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l his country mourn his loss. Jefferson Davis. The message was laid on the table, and ordered to be printed. Mr. Barksdale moved to have 500 extra copies printed. Agreed to. The following were the proceedings in the Confederate House ains. In the course of the debate in Congress on the resolutions relative to the death of General A. S. Johnston, Mr. Barksdale, of Mississippi, said: I hold in my hand an unofficial letter, probably the last written by the lamented deceaser in the hearts of a grateful people. Mr. Speaker, I will close by reading the letter to which I have referred. Mr. Barksdale then read General Johnston's letter of March 18th, heretofore inserted (page 518). At the conclusion of the speech of Mr. Barksdale and the reading of the letter from General Johnston. Mr. Smith, of Virginia, offered the following resolution: Resolved, That this House, from respect to the memory of General Albert Sidney Johnston, and the officers and m
oke and dust, holding on like grim death to his position on our left, and punishing the enemy frightfully with his well-disposed artillery. Thus, in truth, all our generals were hotly engaged at different points of the line. The impetuous Ambrose Hill was with Ewell and others under Jackson, and had enough to do to keep time with the rapid movements of their chief. The satirical; stoical D. H. Hill was there, cold as ice, and firm as a rock. Evans, Stuart, McLaws, Maxey Gregg, Jenkins, Barksdale, Whiting, Archer, Pickett, Field, Walton, Pendleton, and a host of other historical heroes, were in command to-day, and each seemed to rival the other in prudence and valor; while Hood and his Texans far outshone all their previous deeds by their present acts of daring. Over all the field the battle was going favorably for us, and no complaint was uttered on any hand-all seemed to desire to get as close to Pope as possible, and to show their powder-blackened faces to him. I believe th
osed positions nearest town, long lines of breastworks had been dug, behind which our men could be admirably posted when necessity demanded it. In truth, the position, though naturally strong, had been carefully improved by our indefatigable engineers, and batteries were numerous at all points; so that, with our army of eighty thousand, we could complacently remain undemonstrative until the enemy should foolishly advance. Pickets from various brigades were scattered up and down the river, Barksdale's Mississippi troops occupying the town. Cavalry patrols were frequent at all points of the river, closely watching the enemy, who, down the stream at Hamilton's crossing, were particularly busy, as if preparing to force a passage. From the latter point, a road leads round to the rear of our right, and others running south of the town passed through its centre; so that much attention was paid to the enemy's manoeuvres, for the threatened attack in this quarter was the most practicable an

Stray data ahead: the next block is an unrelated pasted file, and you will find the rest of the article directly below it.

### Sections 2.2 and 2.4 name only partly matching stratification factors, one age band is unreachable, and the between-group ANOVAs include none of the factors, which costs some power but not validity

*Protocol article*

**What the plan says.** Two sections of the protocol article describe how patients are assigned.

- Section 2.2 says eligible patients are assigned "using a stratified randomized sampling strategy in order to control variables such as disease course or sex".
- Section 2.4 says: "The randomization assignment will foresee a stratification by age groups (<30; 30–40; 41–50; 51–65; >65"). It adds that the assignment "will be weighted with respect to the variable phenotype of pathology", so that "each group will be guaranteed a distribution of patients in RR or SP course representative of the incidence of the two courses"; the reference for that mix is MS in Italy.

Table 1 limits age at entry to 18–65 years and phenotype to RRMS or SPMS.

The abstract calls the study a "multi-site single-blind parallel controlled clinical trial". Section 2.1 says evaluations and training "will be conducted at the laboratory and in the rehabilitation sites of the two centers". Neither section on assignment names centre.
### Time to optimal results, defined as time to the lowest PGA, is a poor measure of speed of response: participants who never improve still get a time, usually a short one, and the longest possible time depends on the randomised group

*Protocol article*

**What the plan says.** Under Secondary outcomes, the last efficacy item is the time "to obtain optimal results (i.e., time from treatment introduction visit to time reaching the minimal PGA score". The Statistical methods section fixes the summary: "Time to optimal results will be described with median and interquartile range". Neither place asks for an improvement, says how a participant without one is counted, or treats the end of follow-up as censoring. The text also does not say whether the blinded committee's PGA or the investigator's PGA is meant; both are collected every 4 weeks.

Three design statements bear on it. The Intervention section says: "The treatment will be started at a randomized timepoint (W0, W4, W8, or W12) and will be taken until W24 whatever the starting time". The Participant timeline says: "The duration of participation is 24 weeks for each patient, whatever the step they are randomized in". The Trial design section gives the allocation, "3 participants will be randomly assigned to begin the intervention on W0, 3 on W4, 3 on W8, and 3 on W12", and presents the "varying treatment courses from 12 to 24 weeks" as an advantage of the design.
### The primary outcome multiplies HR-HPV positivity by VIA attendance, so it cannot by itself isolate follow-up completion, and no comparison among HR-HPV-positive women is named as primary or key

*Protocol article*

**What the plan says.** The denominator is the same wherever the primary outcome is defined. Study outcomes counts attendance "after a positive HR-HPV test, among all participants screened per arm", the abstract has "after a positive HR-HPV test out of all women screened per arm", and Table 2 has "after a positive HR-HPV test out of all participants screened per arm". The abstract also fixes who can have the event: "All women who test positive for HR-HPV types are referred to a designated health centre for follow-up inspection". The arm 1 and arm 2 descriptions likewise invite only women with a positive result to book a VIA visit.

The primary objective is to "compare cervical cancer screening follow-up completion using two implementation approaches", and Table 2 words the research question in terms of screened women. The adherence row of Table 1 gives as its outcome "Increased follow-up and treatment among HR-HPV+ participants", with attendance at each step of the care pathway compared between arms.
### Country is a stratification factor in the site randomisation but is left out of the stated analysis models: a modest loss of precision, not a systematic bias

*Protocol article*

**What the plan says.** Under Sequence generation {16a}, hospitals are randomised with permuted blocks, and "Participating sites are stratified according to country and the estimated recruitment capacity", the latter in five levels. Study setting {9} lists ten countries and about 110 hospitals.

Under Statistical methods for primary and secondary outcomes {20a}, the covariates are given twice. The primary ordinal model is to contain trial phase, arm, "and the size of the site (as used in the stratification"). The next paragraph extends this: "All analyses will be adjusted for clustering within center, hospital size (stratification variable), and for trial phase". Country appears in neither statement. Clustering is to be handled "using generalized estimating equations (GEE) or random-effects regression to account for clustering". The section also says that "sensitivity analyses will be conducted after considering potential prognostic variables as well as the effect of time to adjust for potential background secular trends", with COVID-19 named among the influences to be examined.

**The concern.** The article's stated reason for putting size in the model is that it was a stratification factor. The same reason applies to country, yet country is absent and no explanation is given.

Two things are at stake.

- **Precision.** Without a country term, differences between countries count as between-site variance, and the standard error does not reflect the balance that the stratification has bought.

Heros von Borcke, Memoirs of the Confederate War for Independence, Chapter 13: (search)
eks, and the few who had been compelled to remain behind plainly exhibited in their features that the apprehension of doom was pressing like an iron weight upon their hearts. The knowledge on their part that more than a hundred hostile cannon, planted on the dominating Shepherd's Heights of Stafford, over the river, bore directly on their unfortunate town, might well have given disquietude to this community of non-combatants. A lively contrast was presented, however, in the demeanour of Barksdale's Mississippi Brigade, stationed at Fredericksburg, the men of which were wandering carelessly about, talking and laughing, as if there were no Yankees within the radius of a thousand miles from them, or making themselves at home in several of the largest houses which had been quite converted into barracks. As the river was not more than 200 yards wide, we could distinctly see each one of the numerous Yankee sentinels who were pacing to and fro in their lightblue overcoats on the opposite
Heros von Borcke, Memoirs of the Confederate War for Independence, Chapter 15: (search)
received here that under cover of the fog the enemy had endeavoured to lay his pontoon bridges across the river, but that, by the accurate and effective fire of Barksdale's Mississippi brigade, the Federal engineers and working parties had been driven off with heavy loss, and all their efforts had been so far unsuccessful. The cae of the Federal batteries and a like number of our own, and had now ceased altogether; and the quiet of the morning was disturbed only by the repeated cracks of Barksdale's rifles sounding over from the river, from which we knew that the enemy's bridge-building was still resisted with spirit. The frequent reports which reached use to prevent the passage of the river by the Federal army; and having entertained from the beginning no idea of seriously contesting this, he now gave orders for Barksdale's brigade to withdraw gradually from the town, and to keep up only a feigned resistance. Accordingly, about 2 P. M., Fredericksburg was altogether abandoned by
Heros von Borcke, Memoirs of the Confederate War for Independence, Chapter 18: (search)